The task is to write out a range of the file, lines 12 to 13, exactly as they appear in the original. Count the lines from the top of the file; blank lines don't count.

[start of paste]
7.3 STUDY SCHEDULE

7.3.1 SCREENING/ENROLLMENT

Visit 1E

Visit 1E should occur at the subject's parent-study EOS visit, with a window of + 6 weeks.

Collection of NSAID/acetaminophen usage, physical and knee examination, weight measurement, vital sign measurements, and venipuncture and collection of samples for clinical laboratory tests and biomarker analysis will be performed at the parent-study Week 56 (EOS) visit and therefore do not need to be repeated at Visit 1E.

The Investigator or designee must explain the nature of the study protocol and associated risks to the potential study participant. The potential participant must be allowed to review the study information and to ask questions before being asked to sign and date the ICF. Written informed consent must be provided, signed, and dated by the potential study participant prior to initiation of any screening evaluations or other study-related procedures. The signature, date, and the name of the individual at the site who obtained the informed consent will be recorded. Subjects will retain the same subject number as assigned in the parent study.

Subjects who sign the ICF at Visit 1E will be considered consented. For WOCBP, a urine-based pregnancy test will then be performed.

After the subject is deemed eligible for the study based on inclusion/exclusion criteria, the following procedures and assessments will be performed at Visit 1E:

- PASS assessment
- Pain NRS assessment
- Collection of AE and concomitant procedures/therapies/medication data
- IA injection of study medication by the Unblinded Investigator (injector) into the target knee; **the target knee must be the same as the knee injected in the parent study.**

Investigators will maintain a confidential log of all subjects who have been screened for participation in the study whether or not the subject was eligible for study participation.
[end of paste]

- IA injection of study medication by the Unblinded Investigator (injector) into the target knee; **the target knee must be the same as the knee injected in the parent study.**

Investigators will maintain a confidential log of all subjects who have been screened for participation in the study whether or not the subject was eligible for study participation.